want to switch coaches. Plus, I liked Florida. I [had] lived here for a couple of
years already, and I liked the school and I knew everybody on the team.

P: What other scholarship offers did you have?

W: I took recruiting visits to Texas [University of Texas, Austin, Texas] and Arizona
[University of Arizona, Tucson, Arizona].

P: Did you consider them?

W: Basically, I just wanted to see what other schools were like. I was trying to enter
those trips with an open mind, but I think all along, in the back of my mind, I knew
that I wanted to stay with Kevin.

P: Let me discuss your high school activities a little bit. I noticed that you were in
the International Baccalaureate program. Can you tell me a little bit about that
program and how it has helped you in college?

W: [It was] very, very demanding. I entered that in ninth grade. It is a really
accelerated academic program. I remember my senior year, I was taking eight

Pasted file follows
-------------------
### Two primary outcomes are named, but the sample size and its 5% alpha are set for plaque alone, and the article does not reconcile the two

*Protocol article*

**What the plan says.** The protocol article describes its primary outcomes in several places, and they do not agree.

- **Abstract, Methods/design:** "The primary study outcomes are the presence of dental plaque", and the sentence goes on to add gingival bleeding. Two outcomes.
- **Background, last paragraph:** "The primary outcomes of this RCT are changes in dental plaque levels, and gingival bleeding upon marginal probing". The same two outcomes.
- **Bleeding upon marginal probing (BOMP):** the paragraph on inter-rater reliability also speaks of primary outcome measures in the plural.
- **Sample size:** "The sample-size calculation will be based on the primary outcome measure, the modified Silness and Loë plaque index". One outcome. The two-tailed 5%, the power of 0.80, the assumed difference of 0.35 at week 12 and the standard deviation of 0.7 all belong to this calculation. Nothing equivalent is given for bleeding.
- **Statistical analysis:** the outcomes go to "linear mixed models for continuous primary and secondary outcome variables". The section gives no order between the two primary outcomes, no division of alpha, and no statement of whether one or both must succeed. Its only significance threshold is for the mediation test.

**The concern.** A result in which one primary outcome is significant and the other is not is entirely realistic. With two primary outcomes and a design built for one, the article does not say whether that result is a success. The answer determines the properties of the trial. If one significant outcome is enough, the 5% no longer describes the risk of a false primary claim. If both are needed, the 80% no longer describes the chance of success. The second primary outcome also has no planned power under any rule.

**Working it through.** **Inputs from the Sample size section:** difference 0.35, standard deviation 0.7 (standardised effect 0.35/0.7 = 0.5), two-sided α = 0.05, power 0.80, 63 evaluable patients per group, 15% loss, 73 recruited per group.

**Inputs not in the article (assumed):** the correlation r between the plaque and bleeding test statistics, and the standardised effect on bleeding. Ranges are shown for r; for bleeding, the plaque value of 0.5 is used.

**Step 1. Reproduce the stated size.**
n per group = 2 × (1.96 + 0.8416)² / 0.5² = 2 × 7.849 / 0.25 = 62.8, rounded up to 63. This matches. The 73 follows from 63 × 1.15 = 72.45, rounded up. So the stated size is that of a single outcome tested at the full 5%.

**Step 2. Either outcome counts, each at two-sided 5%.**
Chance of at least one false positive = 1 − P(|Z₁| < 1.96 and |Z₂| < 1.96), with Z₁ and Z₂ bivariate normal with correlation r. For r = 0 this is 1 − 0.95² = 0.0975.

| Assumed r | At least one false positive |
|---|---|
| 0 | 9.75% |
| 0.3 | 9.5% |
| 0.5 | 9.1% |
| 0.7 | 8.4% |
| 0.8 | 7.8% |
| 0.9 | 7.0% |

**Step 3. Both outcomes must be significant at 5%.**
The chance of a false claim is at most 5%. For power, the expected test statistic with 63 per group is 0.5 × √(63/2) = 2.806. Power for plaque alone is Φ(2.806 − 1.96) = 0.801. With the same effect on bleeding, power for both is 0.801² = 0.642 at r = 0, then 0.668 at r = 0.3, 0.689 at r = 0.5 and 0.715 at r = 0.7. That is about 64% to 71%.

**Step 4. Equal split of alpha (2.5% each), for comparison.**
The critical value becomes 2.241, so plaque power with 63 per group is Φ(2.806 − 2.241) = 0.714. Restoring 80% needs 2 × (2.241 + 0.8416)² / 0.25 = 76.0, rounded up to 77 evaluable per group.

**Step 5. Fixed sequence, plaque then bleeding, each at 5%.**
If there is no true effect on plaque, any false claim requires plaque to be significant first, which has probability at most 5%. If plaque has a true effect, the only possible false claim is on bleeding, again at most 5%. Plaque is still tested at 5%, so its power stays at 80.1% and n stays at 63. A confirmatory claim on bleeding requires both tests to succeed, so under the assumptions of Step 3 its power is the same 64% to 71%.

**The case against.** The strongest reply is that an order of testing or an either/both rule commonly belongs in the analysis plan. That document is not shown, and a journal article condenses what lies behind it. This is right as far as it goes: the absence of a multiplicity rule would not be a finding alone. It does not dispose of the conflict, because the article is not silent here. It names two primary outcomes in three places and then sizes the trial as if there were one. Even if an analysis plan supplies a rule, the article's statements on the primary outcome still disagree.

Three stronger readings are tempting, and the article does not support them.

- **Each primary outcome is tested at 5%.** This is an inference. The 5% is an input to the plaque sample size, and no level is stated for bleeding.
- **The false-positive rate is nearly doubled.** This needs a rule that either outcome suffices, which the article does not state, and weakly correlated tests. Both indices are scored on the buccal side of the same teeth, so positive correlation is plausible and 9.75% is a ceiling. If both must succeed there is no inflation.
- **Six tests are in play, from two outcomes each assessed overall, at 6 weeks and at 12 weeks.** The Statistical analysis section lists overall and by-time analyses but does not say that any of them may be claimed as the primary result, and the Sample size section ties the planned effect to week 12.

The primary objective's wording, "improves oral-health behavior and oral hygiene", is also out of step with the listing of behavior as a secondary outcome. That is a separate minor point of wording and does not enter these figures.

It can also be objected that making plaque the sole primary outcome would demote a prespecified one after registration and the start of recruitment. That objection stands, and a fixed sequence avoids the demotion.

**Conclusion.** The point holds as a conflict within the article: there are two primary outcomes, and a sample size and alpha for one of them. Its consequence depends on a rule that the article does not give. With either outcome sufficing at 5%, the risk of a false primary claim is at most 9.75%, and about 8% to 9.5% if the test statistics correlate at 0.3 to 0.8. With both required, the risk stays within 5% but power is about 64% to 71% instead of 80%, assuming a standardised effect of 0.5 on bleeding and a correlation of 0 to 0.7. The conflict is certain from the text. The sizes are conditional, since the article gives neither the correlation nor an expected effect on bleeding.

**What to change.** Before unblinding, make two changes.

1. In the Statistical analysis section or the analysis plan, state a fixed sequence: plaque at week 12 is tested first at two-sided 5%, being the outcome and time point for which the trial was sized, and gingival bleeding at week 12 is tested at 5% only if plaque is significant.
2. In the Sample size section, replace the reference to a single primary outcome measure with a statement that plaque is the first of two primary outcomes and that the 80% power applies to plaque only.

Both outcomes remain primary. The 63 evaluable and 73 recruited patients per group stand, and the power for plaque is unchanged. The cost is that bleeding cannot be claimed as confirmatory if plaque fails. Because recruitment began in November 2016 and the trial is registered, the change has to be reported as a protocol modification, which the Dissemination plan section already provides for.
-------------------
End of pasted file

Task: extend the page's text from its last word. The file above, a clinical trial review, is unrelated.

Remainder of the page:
college-level courses. That was really difficult with swimming. Over the four
years, it really taught me time-management, that is for sure.

P: That is a question that is important to understand. You are taking tough
academic courses, swimming, and, hopefully having some social life. How do
you balance all of that?

W: That last part--hopefully have some social life--hopefully is the key word there. I
gave up a lot of that in high school and over the years. I did not have much time
outside of school and swimming to do much, so my social life was with my
friends at the pool. That time [at the pool] was not only practice, but social time.
It blended together. Plus, I had to make sure I used every minute efficiently.


P: Do you regret that?









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W: I do not think I would have done it differently, but it is a little hard now. I am at
college, and I am really ready to start developing myself in other ways. [I would
like to] have more friends and be able to do stuff, [like] go to a movie if I wanted
to.

P: What is your major here?

W: It was, last semester, visual arts. Now I am changing. I am thinking about
rehabilitative counseling or something in the College of Health and Human
Performance.

P: What would you plan to do with that degree?

W: I am not sure. I am just starting to look into it. I am just on the verge of
changing it.

P: What can you tell me about your first years in college and your swimming
experience? Can you give me an overview of your first two years? How have
you changed, for example, since you have been here?